Legislature(2009 - 2010)BELTZ 105 (TSBldg)
02/17/2010 08:00 AM Senate EDUCATION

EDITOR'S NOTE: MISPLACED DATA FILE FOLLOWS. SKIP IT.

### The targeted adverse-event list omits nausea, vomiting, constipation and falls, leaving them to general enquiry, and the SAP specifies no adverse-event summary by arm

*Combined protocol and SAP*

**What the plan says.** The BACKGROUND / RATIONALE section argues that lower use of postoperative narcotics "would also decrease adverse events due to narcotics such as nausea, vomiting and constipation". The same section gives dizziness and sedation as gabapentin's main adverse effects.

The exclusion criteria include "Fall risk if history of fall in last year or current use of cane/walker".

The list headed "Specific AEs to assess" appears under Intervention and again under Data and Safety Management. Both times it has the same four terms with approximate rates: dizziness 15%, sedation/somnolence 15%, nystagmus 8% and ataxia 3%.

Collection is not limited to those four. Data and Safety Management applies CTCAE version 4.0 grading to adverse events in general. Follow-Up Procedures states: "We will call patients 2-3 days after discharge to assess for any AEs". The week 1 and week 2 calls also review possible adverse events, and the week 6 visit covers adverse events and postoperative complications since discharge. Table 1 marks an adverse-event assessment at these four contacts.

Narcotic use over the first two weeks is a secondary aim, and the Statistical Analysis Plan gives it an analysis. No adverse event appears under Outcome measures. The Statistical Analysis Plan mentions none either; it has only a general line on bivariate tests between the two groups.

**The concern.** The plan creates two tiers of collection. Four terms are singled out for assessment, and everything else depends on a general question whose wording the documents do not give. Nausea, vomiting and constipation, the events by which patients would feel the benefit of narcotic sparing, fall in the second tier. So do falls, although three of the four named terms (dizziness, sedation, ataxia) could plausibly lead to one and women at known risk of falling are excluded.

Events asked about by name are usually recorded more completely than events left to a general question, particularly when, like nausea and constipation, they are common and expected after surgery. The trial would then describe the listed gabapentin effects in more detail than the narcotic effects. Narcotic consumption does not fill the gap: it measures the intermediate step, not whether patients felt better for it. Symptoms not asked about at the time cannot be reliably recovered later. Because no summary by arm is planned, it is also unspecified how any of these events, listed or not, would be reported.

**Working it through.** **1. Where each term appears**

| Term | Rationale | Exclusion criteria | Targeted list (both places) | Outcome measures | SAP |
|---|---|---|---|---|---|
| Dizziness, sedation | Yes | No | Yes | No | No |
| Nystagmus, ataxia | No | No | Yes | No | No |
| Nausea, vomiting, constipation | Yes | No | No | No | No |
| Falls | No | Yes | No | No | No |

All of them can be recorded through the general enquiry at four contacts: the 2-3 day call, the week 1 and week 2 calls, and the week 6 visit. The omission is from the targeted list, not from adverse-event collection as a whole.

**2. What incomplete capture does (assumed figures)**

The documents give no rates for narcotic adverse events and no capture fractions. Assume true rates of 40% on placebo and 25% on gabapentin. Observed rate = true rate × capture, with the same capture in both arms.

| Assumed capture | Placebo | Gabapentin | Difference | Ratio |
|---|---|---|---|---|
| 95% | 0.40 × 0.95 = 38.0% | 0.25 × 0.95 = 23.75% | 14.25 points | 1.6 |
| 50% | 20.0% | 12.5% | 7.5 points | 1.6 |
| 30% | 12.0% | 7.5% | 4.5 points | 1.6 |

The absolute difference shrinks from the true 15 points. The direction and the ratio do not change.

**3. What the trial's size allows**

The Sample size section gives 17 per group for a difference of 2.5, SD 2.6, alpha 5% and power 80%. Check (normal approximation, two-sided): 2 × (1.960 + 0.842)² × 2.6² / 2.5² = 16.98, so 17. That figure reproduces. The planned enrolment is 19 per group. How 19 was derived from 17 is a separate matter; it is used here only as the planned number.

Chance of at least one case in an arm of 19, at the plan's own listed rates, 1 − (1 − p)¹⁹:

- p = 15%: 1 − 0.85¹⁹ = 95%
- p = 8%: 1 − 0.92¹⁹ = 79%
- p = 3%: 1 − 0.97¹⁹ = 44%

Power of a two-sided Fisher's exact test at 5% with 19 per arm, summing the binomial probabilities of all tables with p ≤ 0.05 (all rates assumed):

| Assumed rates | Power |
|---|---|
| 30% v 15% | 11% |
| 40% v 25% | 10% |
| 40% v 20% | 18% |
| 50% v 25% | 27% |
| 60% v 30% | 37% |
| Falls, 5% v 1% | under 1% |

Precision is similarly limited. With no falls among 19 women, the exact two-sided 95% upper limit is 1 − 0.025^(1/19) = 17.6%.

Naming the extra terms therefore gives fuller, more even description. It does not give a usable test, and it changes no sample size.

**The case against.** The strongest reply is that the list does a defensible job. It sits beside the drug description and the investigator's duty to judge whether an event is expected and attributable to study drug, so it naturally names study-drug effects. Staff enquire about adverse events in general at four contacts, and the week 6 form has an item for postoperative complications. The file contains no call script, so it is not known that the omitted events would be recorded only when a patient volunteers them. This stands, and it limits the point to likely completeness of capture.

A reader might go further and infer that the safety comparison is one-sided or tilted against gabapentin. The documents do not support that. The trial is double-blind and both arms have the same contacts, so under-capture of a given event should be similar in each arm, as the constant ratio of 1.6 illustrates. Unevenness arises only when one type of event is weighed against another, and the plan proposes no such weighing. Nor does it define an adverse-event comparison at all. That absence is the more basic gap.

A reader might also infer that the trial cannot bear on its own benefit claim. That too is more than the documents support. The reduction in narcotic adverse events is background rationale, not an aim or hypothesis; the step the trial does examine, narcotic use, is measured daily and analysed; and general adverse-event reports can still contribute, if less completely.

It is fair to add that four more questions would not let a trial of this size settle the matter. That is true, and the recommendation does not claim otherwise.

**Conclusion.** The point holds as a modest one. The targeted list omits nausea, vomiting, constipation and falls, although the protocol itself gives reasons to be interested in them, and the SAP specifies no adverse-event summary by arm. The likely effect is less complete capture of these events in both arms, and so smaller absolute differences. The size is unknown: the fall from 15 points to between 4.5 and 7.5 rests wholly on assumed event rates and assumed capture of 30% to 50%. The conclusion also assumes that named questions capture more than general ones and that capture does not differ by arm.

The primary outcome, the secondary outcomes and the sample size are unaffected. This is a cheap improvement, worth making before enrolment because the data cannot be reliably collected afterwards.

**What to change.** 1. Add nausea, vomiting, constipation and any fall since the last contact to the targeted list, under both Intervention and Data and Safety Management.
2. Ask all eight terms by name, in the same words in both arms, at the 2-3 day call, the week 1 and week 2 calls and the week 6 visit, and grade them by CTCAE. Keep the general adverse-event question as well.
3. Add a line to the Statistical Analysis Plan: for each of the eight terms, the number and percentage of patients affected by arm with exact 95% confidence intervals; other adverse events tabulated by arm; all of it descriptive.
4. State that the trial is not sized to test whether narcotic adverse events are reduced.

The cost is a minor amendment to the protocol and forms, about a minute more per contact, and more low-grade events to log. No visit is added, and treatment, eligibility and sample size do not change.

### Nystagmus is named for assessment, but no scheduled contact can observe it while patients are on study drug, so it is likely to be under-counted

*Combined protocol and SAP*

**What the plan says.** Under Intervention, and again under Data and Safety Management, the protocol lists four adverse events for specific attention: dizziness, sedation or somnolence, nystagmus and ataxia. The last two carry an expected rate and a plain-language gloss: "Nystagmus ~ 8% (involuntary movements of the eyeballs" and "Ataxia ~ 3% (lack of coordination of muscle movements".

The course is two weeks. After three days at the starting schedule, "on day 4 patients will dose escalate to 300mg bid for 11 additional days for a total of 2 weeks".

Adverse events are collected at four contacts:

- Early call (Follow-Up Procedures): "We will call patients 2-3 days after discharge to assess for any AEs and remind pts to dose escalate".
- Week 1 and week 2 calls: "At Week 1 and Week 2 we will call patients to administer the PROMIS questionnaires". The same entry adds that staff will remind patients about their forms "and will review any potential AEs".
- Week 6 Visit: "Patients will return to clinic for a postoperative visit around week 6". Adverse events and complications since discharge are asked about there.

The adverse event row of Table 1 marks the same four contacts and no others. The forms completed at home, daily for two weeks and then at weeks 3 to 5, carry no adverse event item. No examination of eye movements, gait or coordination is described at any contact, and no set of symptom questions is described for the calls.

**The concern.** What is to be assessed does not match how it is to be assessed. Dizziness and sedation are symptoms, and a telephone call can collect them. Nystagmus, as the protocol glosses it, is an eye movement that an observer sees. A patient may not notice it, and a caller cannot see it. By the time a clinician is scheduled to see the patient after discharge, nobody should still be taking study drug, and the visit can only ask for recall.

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SB 213-FUNDING FOR SCHOOL MEALS 8:04:35 AM CO-CHAIR THOMAS announced consideration of SB 213. CO-CHAIR MEYER moved to adopt the proposed committee substitute (CS) to SB 213, labeled 26-LS1301\E, as the working document of the committee. There being no objection, version E was before the committee. 8:05:47 AM SENATOR WIELECHOWSKI thanked the Alaska Food Coalition, the Alaska School Nutrition Association, and the Food Bank of Alaska for asking him to sponsor this legislation and working closely with him on it. He said this bill will provide a state match for schools participating in the federal free and reduced-price school breakfast and lunch programs in order to encourage more schools to provide nutritious meals for under-privileged children and allow schools that already do so to improve their programs. Under CSSB 213, he said, the state will provide a match of $.35 for every free and reduced-price breakfast and $.15 for every free and reduced-price lunch the federal program funds. He noted that Alaska is one of the few states that does not provide some sort of state contribution. SENATOR WIELECHOWSKI continued to say most school districts will receive some additional assistance through a funding formula based on the applicable school district cost factor for each district. Numerous studies have documented the fact that eliminating hunger in children improves school performance, increases school attendance, decreases school violence, and helps to combat obesity. Dealing with these problems now, he said, will help prevent problems that will prove to be much more costly to society in the future. 8:08:03 AM SENATOR OLSON joined the meeting. 8:08:16 AM SENATOR HUGGINS asked what the $.25 [$.35] and the $.15 will buy. SENATOR WIELECHOWSKI said it will be contributed to the schools to enable schools that currently provide meals to increase the number of meals they provide or increase the number of students they serve, and will enable certain districts that don't currently provide meals to get federal funds for a meals program. SENATOR HUGGINS asked Senator Wielechowski if this is a federal match. SENATOR WIELECHOWSKI turned the question over to his staffer, George Ascott. GEORGE ASCOTT, staff to Senator Wielechowski, explained that the federal government reimburses school districts that provide free or reduced-price meals, and the state will simply match any reimbursement requests that are submitted to the federal government. SENATOR HUGGINS asked if he is correct that this will just subsidize the current programs. MR. ASCOTT said yes, the school districts will decide how to spend the money. 8:10:00 AM CO-CHAIR MEYER commented that Senator Wielechowski told him some districts are actually using money that was intended to go to the classrooms to pay for school meals. He asked the sponsor to clarify how the state matching funds will be used. 8:10:41 AM MR. ASCOTT said he believes all school districts make their own decisions as to how they will supplement the food programs, but all of the districts that have food programs do supplement them in some way. 8:11:26 AM SENATOR DAVIS opined that what the sponsor is really trying to do with this bill is to make sure the districts that provide breakfast and lunch don't have to dip into other funds to do it. SENATOR WIELECHOWSKI confirmed that is correct. 8:12:02 AM SENATOR OLSON asked if the bill has widespread support in the schools among the employees who actually have to operate these programs. SENATOR WIELECHOWSKI said he has not heard any complaints. He did receive a couple of emails from people who were concerned about increasing costs, but the vast majority of people have been very supportive. 8:13:01 AM SENATOR OLSON asked if studies exist to support the assertion that school meals improve performance, increase attendance, decrease school violence, and decrease child obesity. MR. ASCOTT said abstracts of numerous studies have been included in the committee members' hearing packets. 8:13:34 AM CO-CHAIR MEYER asked how children qualify for free and reduced- price meals. 8:14:11 AM MR. ASCOTT said he believes that each school district has its own application process. He was not sure of the details. 8:14:45 AM SENATOR WIELECHOWSKI said children who fall below 130 percent of the federal poverty level (FPL) qualify for the free breakfast and lunch programs; children at between 130 and 185 percent of the FPL qualify for reduced-price meals. 8:15:13 AM SENATOR HUGGINS commented that if 70 percent [75 percent] of students at a school qualify for free or reduced-price meals, the school can be classified under Title I to receive special funding. He asked if the $50 million additional funding already being provided to schools this year in the funding formula will cover some of the program costs without burdening the schools. 8:16:38 AM EDDY JEANS, Director, Division of School Finance, Department of Education and Early Development, Juneau, Alaska, said every school that offers a program runs at a deficit. Schools are currently paying the deficit by transferring money from their operating fund; districts transferred $9.1 million for that purpose in 2008. The amount varies from district to district depending upon whether they offer free meals or just reduced- price meals, and whether they offer a combined breakfast and lunch program, just breakfast, or just lunch. He said this piece of legislation puts the program in the foundation program, and he does not think that is the correct place for it. He offered to work with Senator Wielechowski to identify what section of statute would be more appropriate. 8:18:48 AM SENATOR OLSON asked if private schools would be eligible for this type of match. MR. JEANS answered this bill addresses school districts specifically. SENATOR OLSON asked if private schools are eligible for federal funds for meals. MR. JEANS said he believes so. SENATOR OLSON asked again if this legislation is only for public schools. MR. JEANS answered yes. 8:19:37 AM CO-CHAIR MEYER asked if it is safe to say that the administration supports this bill. MR. JEANS said he did not have clearance from the governor's office to say the administration supports the bill. CO-CHAIR MEYER followed up on Senator Huggins' question regarding the additional money coming to schools through the foundation formula. He asked whether some of the costs of meals will be taken care of by the increase in funding, so the proposed state matching funds can free up money to use in the classrooms. MR. JEANS said school districts believe the money the state is giving them through the foundation program should stay in instruction. Districts are currently transferring $9.1 million out of what they would call their instructional budget to support the food service budget, and this bill would free up a portion of that money. 8:20:58 AM CO-CHAIR MEYER asked for details on the application process. MR. JEANS said he thinks families have to apply once a year, but will have to get back to the committee on that. 8:21:20 AM SENATOR STEVENS asked if there is a way for kids who are not from low-income families to buy a breakfast or lunch; he was concerned about the social stigma that might attach to kids who participate in a program for low-income students only. 8:22:12 AM MR. JEANS said provisions in the Child Nutrition Law require schools to mask those children who are eligible for the free or reduced-price meals, and many districts that offer breakfast or lunch programs do accommodate students who want to purchase meals. 8:23:03 AM SENATOR HUGGINS said he thinks it would be valuable to know about the federal programs as they apply to Title I nutrition services. MR. JEANS said Title I schools are identified based on the percentage of the student population that is low-income. He said that is what drives eligibility under this program as well. SENATOR HUGGINS noted that some schools have a working relationship with local charitable organizations to help them provide food for underprivileged students, and encouraged the legislature to look at ways to leverage that type of cooperation. He also questioned how much the additional $50 million in foundation funding will impact the current $9.1 million deficit for school meals programs. MR. JEANS said he understands Senator Huggins' question about the additional funds through the foundation program, but school districts will argue that the money is intended for instruction and not to cover deficits in a federal lunch program. 8:25:49 AM CO-CHAIR THOMAS asked how this money will be tracked. MR. JEANS replied tracking is one reason he would like to work with the bill sponsor to identify the proper place in statute for this program. As additional state funding through the foundation program the funds would be very hard to track; Food service Programs are a special revenue fund and are tracked separately from the general operating fund. He stressed that the bill as written will not cover the full deficit; districts will still have to transfer some money from the school operating fund. 8:27:11 AM SENATOR OLSON referred to a paragraph in the sponsor statement which reads "To compensate for higher costs, rural schools will receive additional assistance through a funding formula based on the applicable School District Cost Factor for each district." He asked if that means a proportionate amount of money will go to rural schools, so they will not be penalized for their lower populations. MR. JEANS explained the geographic differential is a small adjustment factor intended to help the rural districts offset additional cost such as transportation of goods. SENATOR OLSON asked if rural schools will still have to subsidize a larger percentage than the larger schools will. MR. JEANS said he would have to do a little more analysis before he could substantiate that statement. 8:28:31 AM AMY ROUSE, Director Division of Nutrition Services, Fairbanks North Star Borough School District and member of the Alaska School Nutrition Association, Fairbanks, Alaska, supported SB 213. She said thirty percent of their students qualify to receive their meals at the free or reduced rate; on average, they serve 1500 breakfasts and 5000 lunches per day. In the month of January, they served over 27,000 breakfasts and 92,000 lunches. Twenty eight percent of the breakfasts and 66 percent of the lunches were served to students who qualified to receive meals at the free or reduced rate. MS. ROUSE said school meals are nutritionally well-balanced and provide students with a wide variety of fresh produce and whole grain items, which is extremely important to families in a variety of households such as food-poor, military, migrant, those who are struggling to make ends meet, the homeless, and children in transition. She said many school districts expect the Nutrition Services Department to generate enough revenue to cover expenses, but that has become increasingly difficult; the Fairbanks North Star School District estimates they will have a $300,000 shortfall this year, and the amount of money available through federal reimbursement and from the price of paid school meals does not cover the food, non-food supplies, transportation, and labor associated with producing them. The state matching funds in SB 213 will help them continue to provide the meals that many children have come to expect. 8:31:30 AM SENATOR STEVENS asked if Ms. Rouse said one third of the students pay their own way, and two thirds qualify for free or reduced-price meals. MS. ROUSE responded two thirds of students pay their own way and one third do not. SENATOR STEVENS asked how much students pay for lunch. MS. ROUSE said students who don't qualify for free or reduced- price meal benefits pay $3 for lunch at the elementary school and $3.25 at the secondary school. 8:32:37 AM SENATOR HUGGINS said the military pays Federal Impact Aid Funds to the school districts and asked if there is a food component to that. MS. ROUSE answered no. SENATOR HUGGINS asked if she knows the amount of those impact funds. MS. ROUSE did not know. 8:33:11 AM SENATOR HUGGINS mentioned that another unique funding source is federal funding for migrant labor, which applies to some categories of fisherman; he asked if that provides much to the school districts. MS. ROUSE did not know. 8:33:42 AM MICHAEL SOBOCINSKI, Psychologist, and member of the board of directors for the Food Bank of Alaska, Eagle River, Alaska, supported SB 213. He spoke to the committee about children and the complexity of issues they face educationally, socially and emotionally. He said studies have shown the benefit of nutrition to children's success in school, and he has observed this personally over the years. 8:35:45 AM SENATOR STEVENS asked Mr. Sobocinski if his experience supports the link between nutrition and a reduction in violence. MR. SOBOCINSKI said he is familiar with the research and can say anecdotally that behavior does improve when children are not hungry. SENATOR HUGGINS referred to child obesity and asserted that, if the state is going to direct money to the task of feeding children, it should have more control over the quality of their diet. He asked for Mr. Sobocinski's recommendations. MR. SOBOCINSKI answered the quality of the foods that are offered makes a big difference. 8:37:56 AM BRENT ROCK, Director, Student Nutrition, Anchorage School District, Anchorage, Alaska, said he has noticed a concerted effort to improve the student nutrition programs around the state, and the Anchorage School District has followed suit. They worked with the community three years ago to develop a wellness policy and discovered that, because people in low socio-economic areas could not afford the healthier foods, they were buying items high in fats and sugar. The district wanted to reverse that trend by example and by providing healthy foods in the schools. At the same time the district implemented the wellness policy, which meant putting more money into the student nutrition program, the economic downturn forced the costs of food and labor up even higher. They had previously been able to break even on the costs of running their program, but that changed. For the first time in about 15 years, the school board had to transfer about $1.12 million to help offset the higher costs. MR. ROCK stated the percentage of students in the Anchorage School District who qualify for free or reduced-price meals has increased over the past two or three years from 25 percent to about 38 percent of 50,000 students, and the amount they receive in reimbursement from the federal government does not come close to covering those meals. Currently, he said, they do not break even on any of their meal programs. He said a good breakfast makes a big difference in how kids do in school. A study done in 1995 with a large population of students showed definitively that students who eat a good breakfast are more alert, perform better academically, are less likely to have to go to the nurse, and have fewer discipline problems in school. A more recent study upheld these findings. 8:43:19 AM MR. ROCK said their average cost to produce a lunch is between $3.95 and $4.18 and they get $3.95 from the federal government; the high volume of meals they provide is the only reason they come close to breaking even. He ended by saying they really want to provide more fresh fruits and vegetables, but if they do that, it will cost even more per pupil than they are now spending. 8:44:39 AM SENATOR HUGGINS asked if the district buys any of their produce locally. MR. ROCK said they try to buy from farmers in the Mat Valley but are bound by state and federal laws to buy at the lowest price, which generally prevents them from giving a preference to local farmers. SENATOR HUGGINS asked what is on the menu today. MR. ROCK did not know, but said the menu can be found on the web. 8:46:17 AM CO-CHAIR MEYER asked how often people have to go through the application process. MR. ROCK replied most people apply annually, but those individuals who qualify under direct certification do not have to apply. Qualified individuals include persons on public assistance or food stamps, migrant workers, and homeless persons. He added that the district has seen a tremendous rise in their homeless population, which is up to 3000 students including pre-schoolers. CO-CHAIR MEYER asked if the breakfast program is more selective. MR. ROCK said they lose more money on breakfast than lunch because of the cost of producing it and the fact that they get a smaller federal reimbursement for it. The maximum federal reimbursement for a breakfast program for a severe-needs student is about $2.85, and very few of their schools qualify for severe need. He said eleven of their schools qualify for Special Assistance (Provision 2 or 3), so the whole school eats free. CO-CHAIR MEYER clarified that he wanted to know if all of the students who qualify to eat breakfast at school do so. MR. ROCK said a low percentage of them actually do eat breakfast. CO-CHAIR MEYER asked if some stigma attaches to kids who get breakfast. MR. ROCK said he does not think so, because they also have students who buy breakfast. The issue is whether the busses can get kids to school in time to eat, and they are working with the superintendant of schools and the transportation department to make that possible. He said one school allows kids to eat breakfast in the classroom to ensure they are fed. CO-CHAIR MEYER asked what happens to these kids in the summer. 8:49:39 AM MR. ROCK said they have a summer feeding program. They provide meals not only at the summer schools, but at different venues around Anchorage and even take a truck to the Lions Park to feed the kids. 8:50:01 AM SUSANNAH MORGAN, Executive Director, Food Bank of Alaska, Anchorage, Alaska, said the Food Bank of Alaska and the Alaska Food Coalition recently conducted the 2010 hunger study, which is part of a national study recognized by the Heritage Foundation. They found that 74,000 individual Alaskans ask for food assistance at a food pantry, soup kitchen or shelter every year; of those, 42 percent have children under the age of 18 in the household. MS. MORGAN said the Food Bank of Alaska and its 300 partners around the state do their best to get food assistance to the families who need it, but they estimate that they need to distribute 13 million pounds of food each year and are only distributing 6 million pounds. They need help, she said, and one of the best ways to make sure kids aren't going hungry while they struggle to find that other 7 million pounds of food, is to see that kids have every opportunity to get meals at school. When the food bank realized 25 percent, or over 100 of Alaska's schools, do not offer a school breakfast program, they saw it as a major opportunity to feed the kids, improve school performance, decrease discipline problems, and decrease obesity all at the same time. She said nearly every state in the union offers some kind of support for school breakfasts, but acknowledged that it is not just a state responsibility. She gave the committee her assurance that the food bank and its partners will be there to advocate for increased reimbursements from the federal level when the Child Nutrition Reauthorization Act comes before Congress this year. She said studies show when kids eat breakfast at school they are less likely to suffer from obesity, even if they have eaten breakfast at home. She explained that the foods provided at school are generally healthier and are eaten earlier in the day so they have a chance to metabolize, which means they are likely to replace unhealthy foods a child might eat later in the day. She said one of the best things the state can do to fight obesity and hunger is to provide kids with a good breakfast. MS. MORGAN disclosed that Alaska ranks 49th among states in providing summer meals for children; for every 100 kids who get lunch at school during the school year, only 7 get a meal during the summer. She said the Food Bank of Alaska is working hard on that and sponsored 32 summer food sites last year. 8:54:25 AM PENNY VADLA, member, Kenai Peninsula Borough School District (KPBSD), Soldotna, Alaska, supported SB 213 and urged the legislature to support funding for school meals. She said 40 percent of the Kenai Borough School District's families qualify for free and reduced meals, and for some students these are the only nutritious meals they eat each day. She felt strongly that money from the foundation formula should be used for instructional purposes as intended, and pointed out that this bill would reimburse the district approximately $110,000 of the $300,000 it expects to transfer from its general funds to food services this year. She closed by saying that it is imperative that SB 213 pass to ensure that no child is left hungry. 8:57:26 AM DEAN HAMBURG, Director, School meal programs, Kenai Peninsula Borough School District, Soldotna, Alaska, supported SB 213. He said while the United States Department of Agriculture (USDA) provides as much as $34 million per year to feed Alaska's children, it is not enough to prevent schools from having to use classroom funds for meal programs. He emphasized the Kenai will provide over 900,000 school meals to hungry students this year, and the average of $3.90 per meal in both reimbursement and cash is simply not enough. Hunger is real for Alaska students, he said, two in five students in Alaska qualify for free or reduced-price meals, and their 200 homeless students depend almost solely on those meals. MR. HAMBURG pointed out the application process is monitored by USDA, and reimbursements through Child Nutrition Services are also monitored carefully, so every dollar goes to school nutrition programs. He said, although it would be wonderful to think the volunteer agencies and other entities could fill the gap, those well-intending groups cannot meet the need of almost 10 million school meals a year. The Federal government has been doing all the heavy lifting to feed Alaska's children, he chided, and it is really time for the state to take some responsibility for helping to provide school meals. 9:01:14 AM EDDIE EZELLE, Executive Director, Food Pantry of Wasilla, Wasilla, Alaska, urged the legislature to support SB 213. He said the Food Pantry served 3570 clients in January and 1800 during the first half of February, at approximately 1.5 meals per client. He challenged the Senators to try skipping lunch today and see if they are able to concentrate on the tasks at hand. 9:02:55 AM ALEX ANNA SALMON, President, Acting Administrator, Igiugig Village Council, Igiugig, Alaska, said her village council is one of the 82 active organizations of the Alaska Food Coalition and supports SB 213. She said she is the foster mother of two girls, both of whom suffered food insecurity before coming to live with her, and between raising the girls and working as an assistant at the school, she has seen the direct link between improved nutrition and the quality of education. She said she was in school when they implemented the first lunch program and knows first-hand what a difference it makes. She expressed hope that the additional money will make it possible for them to start a breakfast program as well. 9:05:44 AM JORDIS CLARK, School Nurse, Anchorage School District, and Secretary for the Board of Directors of the Food Bank of Alaska, supported SB 213. She said she holds an advanced degree in public health and collected data for the Wellness Policy Committee hunger study that Susannah Morgan mentioned. In answer to Senator Huggins' question about today's menu, she said the elementary schools are offering whole-grain Belgian waffles or cereal, unsweetened applesauce, and a half pint of nonfat milk. She also responded to Senator Meyer's concern about children being identified as recipients of free or reduced meals, saying the data is so carefully guarded that even the employee responsible for preparing and serving those meals does not know. 9:09:20 AM J. PATRICK LUBY, Advocacy Director, AARP, Alaska State Office, Anchorage, Alaska, said AARP may seem to be the odd fellow at the table, but their members are grandparents, and they are concerned about their grandchildren. Over 8000 children are being raised by over 5400 grandparents in Alaska, he said, and 11.5 percent of them live below the federal poverty level. He said these people are living on the edge and need all the help the state can give them; providing breakfast and lunch for their grandchildren at school will help the students succeed and help the grandparents continue to raise these kids. He urged the legislature to support SB 213. 9:10:38 AM HEATHER HARRIS, BHS, Program Manager, The Alaska Youth and Parent Foundation (AYPF), and incoming President of The Alaska Food Coalition, supported SB 213. At AYPF, she said, she works with at-risk and homeless youth through their office at the downtown transit center where they provide snacks and drinks, but not a complete meal. After visiting their center and raiding the refrigerator, clients have often said that was the only food they had eaten all day. The 2010 hunger study done by the Alaska Food Coalition and the Food Bank of Alaska revealed that 40 percent of families with children younger than 18 years old skipped meals in the last year, because they did not have enough money for food. She said a lack of adequate nutrition can affect the cognitive behavioral development of children, and food insecurity has been associated with grade repetition, absenteeism, tardiness, anxiety, aggression, poor mathematics skills, psycho-social dysfunction, and difficulty with social interactions. 9:12:21 AM MARY FRANCIS, Executive Director, School Administrators' Association, supported SB 213. She said she has not received any input yet from the school superintendants, but will be happy to get that for the committee. 9:13:47 AM CO-CHAIR MEYER closed public testimony and held SB 213 in committee. 9:14:23 AM There being no further business to come before the committee, Co-Chair Thomas adjourned the meeting at 9:14 a.m.